Monday, March 26, 2007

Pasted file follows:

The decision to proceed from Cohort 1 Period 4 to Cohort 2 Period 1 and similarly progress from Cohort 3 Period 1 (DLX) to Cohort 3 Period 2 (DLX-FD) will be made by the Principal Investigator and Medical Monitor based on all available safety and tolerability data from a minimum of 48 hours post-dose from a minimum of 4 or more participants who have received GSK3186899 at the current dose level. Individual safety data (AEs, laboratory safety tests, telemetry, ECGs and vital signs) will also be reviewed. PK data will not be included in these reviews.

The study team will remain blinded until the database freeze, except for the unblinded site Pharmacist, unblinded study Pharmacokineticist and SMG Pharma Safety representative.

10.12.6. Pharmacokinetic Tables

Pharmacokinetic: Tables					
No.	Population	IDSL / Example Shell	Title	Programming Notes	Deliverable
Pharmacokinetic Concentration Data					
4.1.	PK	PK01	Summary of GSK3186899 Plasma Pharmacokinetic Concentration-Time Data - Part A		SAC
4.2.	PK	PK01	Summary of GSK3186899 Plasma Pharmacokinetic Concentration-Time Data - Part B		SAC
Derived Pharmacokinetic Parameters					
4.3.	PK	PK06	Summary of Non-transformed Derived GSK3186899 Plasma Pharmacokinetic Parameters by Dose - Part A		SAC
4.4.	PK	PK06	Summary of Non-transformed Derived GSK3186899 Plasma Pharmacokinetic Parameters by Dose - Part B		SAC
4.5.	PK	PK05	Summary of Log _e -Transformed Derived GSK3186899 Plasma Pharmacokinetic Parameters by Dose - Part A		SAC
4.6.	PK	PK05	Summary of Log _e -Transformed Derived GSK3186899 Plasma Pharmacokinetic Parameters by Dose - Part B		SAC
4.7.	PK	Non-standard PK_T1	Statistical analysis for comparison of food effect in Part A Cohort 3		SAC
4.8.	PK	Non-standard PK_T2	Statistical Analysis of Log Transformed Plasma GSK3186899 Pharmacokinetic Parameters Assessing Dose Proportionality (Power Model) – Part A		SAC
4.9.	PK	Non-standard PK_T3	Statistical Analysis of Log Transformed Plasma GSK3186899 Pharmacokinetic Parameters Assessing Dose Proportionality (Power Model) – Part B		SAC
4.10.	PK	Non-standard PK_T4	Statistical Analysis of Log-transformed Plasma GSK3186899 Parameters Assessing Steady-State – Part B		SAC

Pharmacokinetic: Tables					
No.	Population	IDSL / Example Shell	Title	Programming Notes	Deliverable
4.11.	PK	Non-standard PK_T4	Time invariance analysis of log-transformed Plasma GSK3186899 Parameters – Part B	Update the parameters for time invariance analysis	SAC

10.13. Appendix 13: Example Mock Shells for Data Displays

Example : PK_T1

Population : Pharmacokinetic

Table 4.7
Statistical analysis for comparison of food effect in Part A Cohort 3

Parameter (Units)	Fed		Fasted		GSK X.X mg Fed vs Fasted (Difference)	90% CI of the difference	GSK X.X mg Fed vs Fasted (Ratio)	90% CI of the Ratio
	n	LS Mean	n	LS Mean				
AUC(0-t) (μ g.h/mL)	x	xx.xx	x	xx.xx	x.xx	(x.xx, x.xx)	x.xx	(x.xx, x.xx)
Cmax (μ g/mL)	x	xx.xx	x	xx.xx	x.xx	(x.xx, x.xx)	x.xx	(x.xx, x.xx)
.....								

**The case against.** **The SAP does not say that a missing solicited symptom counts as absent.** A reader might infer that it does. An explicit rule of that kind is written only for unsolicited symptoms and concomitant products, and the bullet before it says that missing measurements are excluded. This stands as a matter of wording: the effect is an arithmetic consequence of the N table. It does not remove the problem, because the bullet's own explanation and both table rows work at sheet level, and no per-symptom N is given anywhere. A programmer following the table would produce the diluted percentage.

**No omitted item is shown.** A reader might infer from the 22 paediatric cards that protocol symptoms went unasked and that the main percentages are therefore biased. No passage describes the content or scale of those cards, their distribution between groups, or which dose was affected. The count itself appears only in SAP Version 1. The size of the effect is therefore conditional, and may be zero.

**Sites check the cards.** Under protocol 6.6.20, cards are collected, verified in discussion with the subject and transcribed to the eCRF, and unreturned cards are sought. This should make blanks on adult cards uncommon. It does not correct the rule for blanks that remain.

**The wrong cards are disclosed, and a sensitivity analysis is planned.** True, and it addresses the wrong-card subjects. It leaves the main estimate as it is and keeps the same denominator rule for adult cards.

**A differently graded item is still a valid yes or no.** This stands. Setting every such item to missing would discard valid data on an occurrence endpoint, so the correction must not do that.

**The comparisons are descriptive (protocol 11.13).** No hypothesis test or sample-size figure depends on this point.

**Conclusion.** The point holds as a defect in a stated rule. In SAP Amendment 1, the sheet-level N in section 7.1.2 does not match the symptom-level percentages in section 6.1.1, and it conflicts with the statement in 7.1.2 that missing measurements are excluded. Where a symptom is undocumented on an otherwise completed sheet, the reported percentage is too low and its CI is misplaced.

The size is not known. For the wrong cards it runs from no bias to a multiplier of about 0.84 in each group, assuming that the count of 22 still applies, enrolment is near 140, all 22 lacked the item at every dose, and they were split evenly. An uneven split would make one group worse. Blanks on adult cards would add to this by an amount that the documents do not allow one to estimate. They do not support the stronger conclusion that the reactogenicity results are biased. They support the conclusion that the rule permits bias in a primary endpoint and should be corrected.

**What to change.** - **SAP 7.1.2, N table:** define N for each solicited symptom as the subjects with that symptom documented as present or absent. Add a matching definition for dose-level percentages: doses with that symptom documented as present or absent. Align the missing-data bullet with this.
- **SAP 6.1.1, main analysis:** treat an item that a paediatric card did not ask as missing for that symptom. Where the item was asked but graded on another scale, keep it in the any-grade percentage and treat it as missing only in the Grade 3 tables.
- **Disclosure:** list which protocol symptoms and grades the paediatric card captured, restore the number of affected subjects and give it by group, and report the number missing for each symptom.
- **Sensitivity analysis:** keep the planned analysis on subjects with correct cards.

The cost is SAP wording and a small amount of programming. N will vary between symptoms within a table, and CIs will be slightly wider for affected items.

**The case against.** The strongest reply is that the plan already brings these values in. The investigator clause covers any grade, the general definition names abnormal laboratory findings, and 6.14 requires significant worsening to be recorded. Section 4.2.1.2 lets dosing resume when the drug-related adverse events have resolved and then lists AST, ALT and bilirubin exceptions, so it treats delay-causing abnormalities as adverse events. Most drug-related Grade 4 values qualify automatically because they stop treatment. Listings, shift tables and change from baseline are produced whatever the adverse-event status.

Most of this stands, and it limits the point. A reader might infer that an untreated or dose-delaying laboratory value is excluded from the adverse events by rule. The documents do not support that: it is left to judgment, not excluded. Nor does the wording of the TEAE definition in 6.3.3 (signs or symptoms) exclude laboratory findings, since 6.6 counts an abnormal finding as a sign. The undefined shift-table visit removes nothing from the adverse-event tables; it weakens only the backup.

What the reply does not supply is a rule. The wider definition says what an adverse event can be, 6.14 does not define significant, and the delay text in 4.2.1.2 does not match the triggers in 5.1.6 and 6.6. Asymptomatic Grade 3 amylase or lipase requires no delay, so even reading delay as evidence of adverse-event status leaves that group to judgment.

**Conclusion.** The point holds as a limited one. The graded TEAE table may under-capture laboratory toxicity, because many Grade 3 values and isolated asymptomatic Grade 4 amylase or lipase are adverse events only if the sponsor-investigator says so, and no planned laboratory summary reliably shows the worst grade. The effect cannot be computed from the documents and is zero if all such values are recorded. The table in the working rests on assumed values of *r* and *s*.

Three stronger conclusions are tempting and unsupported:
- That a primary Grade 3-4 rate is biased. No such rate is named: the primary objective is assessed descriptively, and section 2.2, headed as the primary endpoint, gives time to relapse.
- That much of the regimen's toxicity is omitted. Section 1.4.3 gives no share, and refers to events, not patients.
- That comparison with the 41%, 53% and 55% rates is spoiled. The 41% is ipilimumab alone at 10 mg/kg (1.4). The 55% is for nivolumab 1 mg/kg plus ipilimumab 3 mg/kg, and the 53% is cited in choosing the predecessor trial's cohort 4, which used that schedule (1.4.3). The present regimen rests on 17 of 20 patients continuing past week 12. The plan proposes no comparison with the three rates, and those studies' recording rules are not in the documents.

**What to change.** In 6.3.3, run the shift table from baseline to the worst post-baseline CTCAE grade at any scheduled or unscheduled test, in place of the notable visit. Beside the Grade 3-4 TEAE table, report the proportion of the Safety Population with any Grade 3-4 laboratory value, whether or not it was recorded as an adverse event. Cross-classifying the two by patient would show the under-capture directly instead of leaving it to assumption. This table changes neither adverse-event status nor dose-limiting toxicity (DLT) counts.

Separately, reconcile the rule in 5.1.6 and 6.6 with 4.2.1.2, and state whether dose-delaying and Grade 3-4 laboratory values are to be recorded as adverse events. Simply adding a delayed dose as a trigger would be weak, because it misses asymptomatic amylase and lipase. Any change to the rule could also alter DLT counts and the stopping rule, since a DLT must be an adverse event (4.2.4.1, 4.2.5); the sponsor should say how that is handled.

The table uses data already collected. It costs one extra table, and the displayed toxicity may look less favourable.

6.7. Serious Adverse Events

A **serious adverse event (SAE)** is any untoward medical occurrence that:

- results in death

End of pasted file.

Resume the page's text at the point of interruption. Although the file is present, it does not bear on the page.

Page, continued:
PART A OF AN OPEN LETTER TO THE EDITOR OF "THE AMERICAN SCHOLAR" RE M. MCDONALD'S PIECE Editor Wilson,Here comes a detailed letter about Michael McDonald's atrocity "THE APOLOGIST The Celebrated Austrian writer Peter Handke appeared at the funeral of Serbian Dictator Slobodan Milosevic. Should we forgive him" [pages 59-69 of the print edition Spring 07 issue of the American Scholar. ]. It is but the latest, albeit crudest and most ignorant and distorted, baffled as much as baffling self-righteous libel to appear in the United States on the same subject; and if it had not appeared in the medium that bears the title scholar and is sponsored by the crossword puzzle champs I can't imagine anyone paying it the least heed. McDonald's piece is but the latest installment of the forever same caricature of Handke's political position on Yugoslavia which is then employed to cudgel the work of an author that one misreads just as badly. It's the old two sucker punches in a row. As an editor you failed to exercise due diligence, or were/are a partner in crime. Since McDonald appears unable to read, I am not surprised at his misuse of language. And whoever carved his piece from whatever cutlet he presented to you, produced a most disjointed text.I have little confidence that you will publish the devastation that I will visit on Counsel McDonald's - a lack of confidence due to the failures of editors of The New Republic, the New York Review of Books or The New York Times to respond to my, Handke's first translator into American [see my bio at ] and other's letters objecting to gross and ignorant misreadings of Peter Handke's fallible work and political positions and person - thus I post this missile on-line at:http://www.artscritic.blogspot.comThere you can also find posted, six months ago, a detailed take on Peter Handke's association with the late Slobodan Milosevic, plus all pertinent links. A good source for pertinent information on the unfolding of the controversy has been online, in English, for more than half a year, good time for McDonald not to need to distort the most elementary matters, if that had not been his intent from the git-go: myself, cleaning up after the stupidities perpetrated by the corrupt U.S. literary culture, feel like one of those old women that Hans Magnus Enzensberger keeps seeing knocking the mortar off the bricks from the buildings destroyed after men have gone to war. Many of those in Belgrade, Iraq and Afghanistan, and metaphorically in desperately provincial Seattle.PART ONE- POLITICSMcDonald opens and closes his mugging with tendentious and not pertinent quotes, to lend some kind of pretend weighty frame to his drivel, so let me, too start off with a few quotes, from Handke, and others, which are to the point.Handke: " "What I did not say" in the Frankfurter Allgemeine Zeitung: "I have never denied or played down, not to speak of sanctioned, any of the massacres in Yugoslavia from 1991 – 1995." ... "When it comes to the wars in Yugoslavia, let us forget all comparisons and parallels. Let's stick with the facts of a civil war that a disingenuous or at least unknowing Europe instigated or at least co-produced, and which are terrible on all sides. (...) It is a fact that between 1992 and 1995, in the Yugoslavian Republic, and in Bosnia in particular, prison camps existed where people were starved, tortured and murdered. But let us refrain from mechanically linking these camps with the Bosnian Serbs. There were also Croatian and Muslim camps, and the crimes committed there will be punished in the tribunal in Den Haag."Botho Strauß [first rate playwright, and someone who might be described as a "stylist" - as which McDonald describes both Grass and Handke, which neither are - writes in the Frankfurter Allgemeine Zeitung: "What remains today of Bertolt Brecht, a poet who valued the revolution over human life and whose only opposition to the bloody Stalin was a spot of dialectics? What remains is someone who changed the theatre more lastingly than any other European author... What remains, at the end of the day, of the alleged bard of the Greater Serbian Empire, Peter Handke? Not just the most gifted poetic craftsman of his day, but an episteme-creator (to use Foucault's term) as only the most outstanding minds can be, a milestone of seeing, feeling and understanding in German literature. Those who fail to see guilt and error as the stigmata (or even as stimulants in some cases) of great minds, shouldn't busy themselves with true poets and thinkers."Frank Schirrmacher, editor in chief of the Frankfurter Allgemeine, the paper that gave Handke the hardest time for his position on Yugoslavia, on the fiasco of the Heine Prize:"Honouring someone, regardless of how controversial he may be, and then openly declaring him unworthy of that honour, without anything else having happened, is the ultimate form of social backslide. It turns the literary critic into the henchman of the politician. With the politicians' interference, the critic's objections to Handke now sound like a denunciation to the police."Martin Mosebach writes in Die Zeit on the Peter Handke affair: "Too bad the American ambassador who encouraged Slobodan Milosevic to wage war in Bosnia didn't come to his funeral in Belgrade. Someone like Handke who remained faithful to the dead Milosevic is much more worthy of admiration than all the Western politicians who made it possible for Milosevic to commit his crimes while he was alive."Handke in the Neue Zuricher Zeitung:"Where is there any order from Milosevic? How can you bring him together with Srebrenice? I don't know. And on top of that Milosevic was no dictator. He was an autocrat who exercised a semi-authoritarian regime. The press was free, but the television was state-controlled. I don't have any opinion about Milosevic. None. I can't find him either good or bad. I don't want to compare him with Ceausescu or Saddam Hussein, for me that's wrong. Setting Milosevic up as the major evil of the Balkan Wars is a simplification [for the entirety of this fascinating interview]Aren't the scholarly often the worst deadbeats! What a chump you are Editor Wilson to be mining the same dead vein, and with the likes of McDonald as your Kumpel! As you continue, you will see the story that you missed!I ask the several thousand recipients of this communication to comment, if they wish, at the site or reply directly to me and to join me in my call for the resignation of Editor Wilson. But if editor Wilson wishes to run this response in his pages, too, or on the American Scholar web-site, be my guest. I link to you, you link to me, and then you will be on life-support!For stretches I simply quote McDonald and comment, finding that the most efficient way to decimate his assertions. I quite realize that I am that "chien Andalusien" baying at the moon but, that way, I can at least "bark my way!" as old "Blue Eyes" used to sing. From the beginning now, point by point:1] The "we" in the rhetorical "Shall we forgive him"... ": are "we" using the royal "WE", what assumptsionary accusatoryness, what band of McCarthyite vigilantes might this "we" comprise? Is that your editoral board, the Phi Beta Clan, the heavy exercises of the right frontal lobe, or the 100 French "innelectuals" [George Herbert Walker Bush's pronunciation] that endorsed "Bozo" Bozonet's canceling of the greatest play of the past 50 years, Handke' s Faust, 1998 "The Journey into the Sonorous Land: or The Art of Asking".[Not "recent" really, as McDonald, who has no idea of the progress of the rake's work, has it: subsequent and far more recent the second in a great sequence of three amazing plays is "Hour" 1991, Handke's Yugoslavia play: "The Play about the Film about the War" [1999] that provides the full range of his takes on the subject; "Subday Blues" [2005] "Traces of the Lost" 2006/7 ] which entire series starts with Handke's richest work WALK ABOUT THE VILLAGES [1992, Ariadne Press], a dramatic poem whose language reaches Shakespearean grandeur, Handke's Euripedean/ Goethen [alternating discourse] pean to the "Rolling on the River" aristocracy of the working class... Perhaps the "we" refers to the same 100 French "innelectuals" who are demanding the criminalization, in analogy of German criminalization of denial of the Shoa, of denial of the Turkish genocide on Armenians, whose 100 strong intercession in behalf of that idiot Bozonnet McDonald fails to mention but with whose dismissal at the end of this sorry affair he commiserates, whereas they might actually look to the denial of French colonial atrocities and collaborations with their occupiers, those French whores. [Handke's position vis a vis Yugoslavia and Milosevic had been well known in Yugoslavia prior to Bozonnet's dermarche].Yes that "we": You and Mr. McDonald? Mr. McDonald and all the other McDonalds? Or does Counsel McDonald comprise and presume to speak for some consensus of U.S. "innelectuals"? I can't imagine, except perhaps certain reviewers for the Weekly Standard and henchers for the New York Review. As to the rhetoricals of "forgiving", which McDonald thinketh we ought not: Who is doing the accusing? Where forgiveness exists as a possibility there must be a conviction? Or is this sorry "counsel" - for that presumption "The American Interest" - judge jury and executioner and insinuator of the deep lie all in one? Poor, ill-served "American Interest" that numbers at least one huge war criminal in its midst.For on a level of true world historical, truly unforgivable criminality shall we forgive his employer client Zsigismund Brezinksy, the initiator of the "destabilization of Afghanistan" [now a "failed state" in "tink thanks" language]. Shall I forgive the sanctimonious Jimmy Carter for signing off on Brezinki's brilliant idea, an idea with malice aforethought if ever there was one, or Reagan Casey for following up the organizing the Mujahadeem and providing these proxies with Stinger Missiles, and then betraying these legions to their own flukish [Ossama bin Fluke and his millions that could buy 1000 Toyota four wheelers at the drop of a Turban] devices? The thought is enough to give poor forever obsequious Hennery the K of Wurstburg on the Hudson a break from being lambasted haunted hunted for endorsing, enabling Pinochet. I doubt that you want me to go on as I could for pages along the same line. A country of 25 million human beings! Big time crime! Very cute. Let counsel take care of Ziggie before he sticks it to Handke, let all American rights hyenas turn their attention to U.S. prisons, to the wages of 200 years of U.S. imperialism, inland and in Central America. Or does this all go "without saying"? Yes, poor Handke, he has a screw loose, if only he'd get of this Serbian kick he is on!On a level closer to the crimes of association and ideological artistic confusions: there is poor old wonderful Pound's overvaluation of the aesthetic; Elliot's hideous anti-semitism; the head wound Celine suffered during WW I; Hamsun an apparent Quisling though I do not know the details and allow that his ill repute in may be ill founded; no end of other politically engaged who run afoul of politics, if Handke in fact did, which is not clear to me at all no matter that he is the biggest showboat of them all [which makes him suspect in some respects]. Will not the time come if it has not come already that the words "Special Forces" and the "U.S. Marines" strike as much terror into hearts as the words "Waffen SS" still does in some?I followed the entire controversy from its inception in the early 90s to its current status,[see early long takes of mine at the site ] and also Professor Scott Abbot's rejoinder to Michael Schneider's review of "Journey to the Rivers" as "Justice for Serbia" is properly called, which the New Republic refused to run]and as someone engaged in a very long term Handke project knew of Handke's deep, very deep intra-psychic affiliation to Yugoslavia [read Hornissen, his first novel, its accessible repetition THE REPETION for comprehension of this] and his great familiarity with the Dalmatian and considerable sophistication about the in and outs of Belgrade and other politics [he is not fooled in the least by the ultra nationalists]: and what struck me most was how to the very quick its dissolution injured him, most manifest in petulant public outcries, violent verbal counter-attacks: when I see and hear something of the kind, it makes the me, the me who I am mostly now, sit back and listen and become puzzled... and not rage back.Do I forgive Susan Sontag for writing in the New York Times Magazine on the occasion of the Kosovo bombardments "and now the Serbs are the victims". Yes, I do: because it proved to me how utterly ignorant she still was, ignorant say of the half million Serb who had to flee Croatia, even after acting out some kind of human rights scenario film in Sarajevo [is she one of those "disinterested" observer of the kind that McDonald invokes into his fictitious tribunal that convicts Milosevic?]. I forgive her because of her essays, for the gutsiness of the position she took after 9/11; for her essay on U.S. Torture, for many many things, certainly not because she was a sorry novelist no matter the NYRB's attempts to prop up that part of her reputation which seemed not have convinced her insecurity in the matter; but because she really was a spectacularly good egg as only American girls can be: for that is a what struck me the first time I saw her, in Princeton at the Gruppe 47 meeting that May 1966, "why that's the kind of American girl that you want with you in an American car", and "oh my Gawd, you could really talk to that formidable head, that real intelligence, that didn't jibe with that bod!"I do not forgive the simple minded Serb and Milosovic blamers such as Roger Cohen of the NY Times, or any cowardly simpleminded vigilantes or any of those who make life easy for their heads...I can't really forgive the NYRB, which really knew better for the previous reviews they had run if not for many other reasons, for unloosing a certain Marcus on Handke [see + for a point by point emendation of the literary points in Marcus's piece] and then using the political disagreement to lay waste to Handke's work. Most amusing was Marcus gunning for pro-Serb sentiment in Handke's then latest book in English, "One Dark Night I Left My Silent House," dismissing it as "just more dream-writing" but then failing to note the dream wishfulfilment of some damaged blue and white trucks being towed westward on the Salzburg Autobahn. A dreambook all right, never before had a writer succeeded in engaging the reader in the syntax of a dream, how much closer can the transmission of one innerworld into another innerworld get, in literature? What amazing literary possibilities are opened up - never to be further used! [On the couch it can make you think that telepathy is for real!] No blood of course as McDonald seems to prefer, well there must be enough of that on the streets in D.C. and at Walter Reed, and if he wants to have it written about, I think bodice rippers might just be his style. I could go on, but I expect you notice in the matter of my forgiveness the rarity of it.Handke's exceptionalism where McDonald uses Günter Grass to attack Handke: why not let Handke bear the consequences of regret for his personal crimes and derelictions - over the years he has expressed his heartfelt regrets for any number of matters, for which the once supremely arrogant and still hot tempered and sometimes quite pathetic takes responsibility, and if he was mistaken in his evaluation of Milosevic [see anon] I expect that he will not wait as long as Günter Grass did to own up to his act of [perhaps convenient]cowardice.As a matter of fact, on Grass's admission that he had spent 45 days at the end of WW II as a member of a troupe so desperate for members that it created foreign divisions in its name, if Handke's most unattractive side, his righteousness did not spring forth with alacritous cries of "shame", the same Handke who a year before had, at his desk, written with fine self-deprecating irony about that streak of his. see the entire wonderful piece where Handke explains why he won't appear as a witness for the defense. My thinking on his explanation for this refusal is that it does not jibe: although Handke of course was not present at any of the occasions during which Milosevic might have ordered or failed to prevent crimes from being committed, nonetheless the appearance of someone who visits heads of the Austrian state, as a character witness... if you see what I mean. I also thought of Handke's once saying that he did not think he would hold up well under cross examination if ever accused of anything. Perhaps that was said during a time the he was more down on himself. But, conceivably, the idea of being in the limelight for perhaps some days on that kind of hot seat then thwarted his exhibitionistic impulses.Your Mr. McDonald, and yours and "The American Interest's" he is, feeds into the sheeps' wish for the simplest of the simplest being the case: that the big bad wolf from Progarevic [and that is where the funeral was permitted not in Belgrade, McDonald] in as much as the sheep are interested or go the immense labor to get some drift of what really went down: it isn't just the distortions and the propaganda, but the sheer mass of information that your scholarly mouse needs to chew through; you need, literally, to become a historian in short order in order to have some idea how something like the disintegration occurred within the span of 20 years. Who might these disinterested be in McDonald's:"Even accepting Handke’s version, his having taken respectful part in the burial services could not be interpreted as anything other than a sign of his support for Milosevic, a man most disinterested observers believe to have been responsible for a series of wars that claimed the lives of more than 200,000 people during his 13 years in power."I ask: who might any just one of these of the "most disinterested observers" be?Stephen Schwartz, the once estimable Christopher Hitchens; Neal Acherson whom I recently caught burbling that it was all Milosevic's fault; Roger Cohen; the judges of the tribunal; the millions whose solitude has been muddied by the falsifications that they have absorbed?No, there were no "disinterested" parties [if McDonald means to say "objective" or whatever disinterested might mean coming from him] only interested parties; Handke's was for peace and as McDonald seems to have realized the continued existence of the federation; my guess is also because as of the mid-80s Handke adopted grandfather Sivec's identity who had voted for the federation as a contiuance in some form of Austro-Hungarian federation in 1921, not that this wish of Handke's for a dream federation did and does not contradict his once feeling that there ought to be tough borders between small countries each with its own treasured language, among no end of contradiction in the "Swiss Cheese" that Handke has become. Once the federation devolved into ethnic and religious strife, as compared to conflict within the several states, it became M.s's task to defend, first of all, the Serbian minority in Croatia that was given 2nd class status; something that led to Vukovar; which led to Galbraith calling for us.arming.... Each stage brought, brings, a whole new set of equations into play. Yes, and each of these then small nation states is permitted its nationalism, has it endorsed by the West, but Serbian nationalism is found heinous, why might that be the case?But I don't think that this way of proceeding will get anyone anywhere. And no: it does not appear that it was McDonald "overflow crowd of some 20,000 radical Serb nationalists" at the funeral; I trust Handke's differentiated report that yes there were some, but that the mood chiefly was one of somber mourning. McDonald is intent it appears to turn the Serbians into Nazi type fascist: it is he who is the fascist in being a fitting writer for a new "Der Stuermer."McDonald also uses "disinterested" in claiming [how would he know?] that M. preferred Handke as a "disinterested" observer than a witness in his defense. No, Handke felt M. was innocent, that the case had not been proven ; and, to my considerable amazement, Handke bases his conclusion [but perhaps he was joking, you can't quite tell, always, when he is pulling some idiot reporter's stupid leg] on the smile he saw cross M.'s face when the court prosecution threw everything including the kitchen sink at him in its list of crimes: on the principle, I suppose, well all we need is one count, and we'll find one among those thousands. Handke felt that this tribunal was not appropriate, that the cards were stacked, with which I tend to agree in as much I was able to follow the trial at this remove [and I did not just rely on the hopeless Marlise Simon and the somewhat better Nicholas Wood of the N.Y. Times] and Handke felt that though M's underlings were fit subjects for the court, including the two chief Srbska Bosnian Serb accused, Mladic and K. that M. ought to have been tried in Belgrade by his own people. McDonald with his "most disinterested observers"thus sets up something that does not exist, another fictitious consensus following on the heels of his fictitious "we" of parties that have concluded, and in a "disinterested" state of mind that M. was guilty of Srebrenice... Some counsel! I can see him disbarred, getting thrown out of court in short order! Based on what I managed to get of the De Haag trial, I could not convict beyond a reasonable doubt. If Mr. McDonald's has some specifics: please share them with us! Hey, he might even convince Mr. Handke that he had it wrong.Most disinterested observers agree that squirrels like to consume nuts. An observer has been there, he or she has seen, it makes no difference whether they are interested or disinterested. If McD. had read Handke's Sommerlicher Nachtrag [A Summer Sequel], the second of his travelogues he might have noticed that surrogate Serb that Handke has exclaiming at the sight of Srebrenice "I don't ever want to have been a Serb" [or words to that effect] which made me, initially write: "who the hell asked Peter Handke who just gone through the hard earned task of becoming a Slovenian to turn into a Serb." Well, if you repeat a lie often enough, like Ronald Reagan, enough people will believe you and and you will win the election.What troubles me most in the whole affair is that Handke hasn't said a peep about M.s' posthumous Belgrade conviction for murder of his predecessor. I can see no real interest in Handke's being served in stubbornly insisting on M.s innocence, on his being [merely !] a tragic figure [definition]. Obviously,it brings the Bozonnets the Mcdonalds out of the wood works. Since I used to be acquainted with Mr. Handke and translated most of his plays I myself have good reason to give some real cred to his opinion, his instant x-ray vision of ugly people, not only physically ugly but "dark" people; that he might be right about M. If I had the confidence that I have now with respect to his judgment in that respect my life, my "career" in publishing might have been very different. Handke nearly throws up at ugliness. M. was a nice block head of a Serbian, but it is not merely a matter of looks, though I think Handke has as much of a blind spot when it comes to feminine beauty as I do, he with all his actresses, who he imagines to be as light as when they dance across the stage; I myself was brought up so protected as to have been the most gullible of critters, meanwhile one of the nastiest much bitten Kettenhunde!Unless, Handke just has a stick up his ass! Which he can too. Handke calls them as he sees them, also in his books, quite unsparingly. Also, the powerful. Including his own now deceased publisher, Siegfried Unseld. No matter that he is an upstart if ever there was one.Anyone who reads Handke's autobiography of everything that is in him - WALK ABOUT THE VILLAGES - will also make acquaintance with Handke's self-acknowledged "dark" side. Nor does Handke "gloss" anything over. My findings find that the hyper-sensitive autistic Handke since the inception of his exposure to violent primal scenes at age 2 [the born to terror] has only represented the horrors glancingly, and refuses to do so in the usual cliches. It is all there in the travelogues, just off stage or underground in the plays, in an observation, to his friend Thomas Deichmann, the editor of Novo, who has featured Handke on three covers, Handke mused that maybe he ought not have written these travellogues so metaphorically and theatrically. Yes, for sure: who understands anything but a sledge hammer? Certainly not Michael McDonald.That is not what the bloody minded McDonalds of this world want: they want real t.v. blood and they demand it all the time. And instead of taking care of the wages of imperialism in the United States or in Central America they turn into human rights hyaenas in every other part of the world.As to Handke's appearance in P. [not Belgrade as McD. has it] I bet and won: put a camera an interviewer within Handke's sight... He is what he accuses others of being in that respect, a space displacer... He has to hog the limelight! He is a media darling. On receiving his honorary doctorate at age 60 he promised to remove his "idiocy" as he called it, from the public sphere for the rest of his life. That rest lasted about two years, and he crept back in with an interview on publication of his "Del Gredos" novel in France, a big interview with Greiner of Die Zeit, and his refusal to ever accept any further prizes when it looked as though he would not win it for his weakest play ["Subday Blues"], and a fine piece in Literaturen on why he would not appear as a witness in Milosevic's behalf, and with a new play and new book coming out in 2007, the Milosovic funeral made for the kind of media orgy that allowed my man to "Play the game. Stay in the picture" as he calls it! As a youngster he dreamed of appearing on the cover of Der Spiegel, and I know what the pathos of his deprivations and the many reasons that made him so. But doesn't he ever have something to display aside his Carinthian "Schwanz" when the groupies used to show up in Paris! More importantly, without that overpowering drive to display himself we would not have the great works. But the closest and oldest friends are instantly taken mushrooming in the Chaville primeval forest, whereas if an interviewer or a T.V. crew show up: the great chef Handke [he ought to link up with the Handkes in Ohio who have a famous restaurant!] holds forth: perhaps the access to the mirror makes him overcome his nausea of other bodies a place of his own.The U.N. court recently absolved the Serbians of genocide in Bosnia but found it responsible for failing to prevent Srebrenice. The chief culprits for this well planned massacre are Karadic + Mladic, by all accounts. If Milosevic knew that this massacre was being planned, did he wink for it to proceed? Could he have prevented it if he knew it was being planned. I lack the information. So does McDonald. Handke, the last I heard, evidently feels that M. could not have prevented it. If the opposite proves the case I expect we wil hear from Peter Handke. He knew the family, visited with M. jail, was invited to be a witness for the defense, to the funeral?Who is more responsible for the mutual crimes in Kosovo? M. had to secure a minority ethnic; some of the Kosovo Albanian leaders, Madelaine Albright's pals, are now on trial in de Haag. Perhaps Handke misjudged, was deluded, his judgment impaired by sentiment. But that M. ought to be known as "the butcher of the balkans" is the conclusions of simple and ugly minds."Did Handke believe that, because of his prestige, people would shrug off his act of solidarity with the “Butcher of the Balkans”? McDonald asks.One] among many reasons Handke gave for attending to funeral was precisely to make a demonstrative gesture [as I knew this great exhibitionist would when given the right opportunity, oh how well my Vegas bet in that respect turned out!] to disavow the moniker "dictator" that is invariably affixed [in the so monotonous US of A.] to the name Milosevic. Milosevic was elected three times and lost his last election, and then, albeit rather reluctantly, gave up his position. [see Handke's words at the beginning of this section]. Eventually M. was delivered over to the Court in Scheveningen as so many monsters have not been. An autocrat for sure, as Handke, who has occasional autocratic flourishes of his own, acknowledges numerous times in the several important statements and the host of interviews he gave subsequent to his notorious attendance, and a great majority of which have been online collected athttp://www.signandsound.comfor nearly a year; or more recently, amplified by me with a long thoughtful finding athttp://www.artscritic.comBut which, though the McDonald cites Handke's words in P., and have been online, fails to provide.Additionally, in various numerous interviews in his now again media orgy, Handke provided a few further reasons for going. To absorb the athmosphere for a book about a tragic character, although his most recent, the 2007 Kali is not it.What gives me pause is M's posthumous conviction in Belgrade, where Handke felt was the fit place for a trial... I have sought to find out... perhaps H. would say, to be condemned posthumously without having had the opportunity to defend himself...I suspect that P.H. is giving Milo a bit of a break, that M. is part of the dream that refuses to disappear entirely, that M. has a bit of grandfather transference going on; but that is just a guess of mine based on what I know about how Handke finally wrested a father figure out of the grandfather. Perhaps my guess makes too much sense I tell myself. It's the best that I, who loves answers, can come up with. Handke's little book Rund um das Grosse Tribunal, strikes me like the Handke cat sneaking around the hot sauce but refusing to put as much as a paw into it. Handke is a trained lawyer, who did not take his final exam because he felt he could make it as an independent writer. If not he might have become what he envisioned as a career that could be combined with writing: an Austrian cultural attache - and with his touces of Tourettism might have been the exception to the rule of an excellent crew; and as which cultural attache personae he appears in several books.Handke also defended M. against the accusation of being an "autist", pointing out that this painful condition ought not to be used as a pejorative. Handke, the savant, knows whereof he speaks. He has the nose of your best hunting dog, the eyes of a cat, the ears of a bat! The skin sensitivity of a Virginia Woolf.What is that paragraph about the history of Austrian enthusiastic welcoming for Hitler about? Why is it in this piece? I myself would connect Maria Sivec enthusiasm for German soldiers... to that enthusiasm. Otherwise it would seem to be another instance of dreadful editing on your, Mr. Wilson's part.Although Handke writes like an angel he is nothing of the sort. My chief objecting to him is that meanwhile writes so well, that I can abide little else that I set my eyes on. He is both the most loving man I know, and a man who can be as "humorless as death.""bad when i am bad, very good when i am good." True enough. Now on to Michael McDonald, literary critic!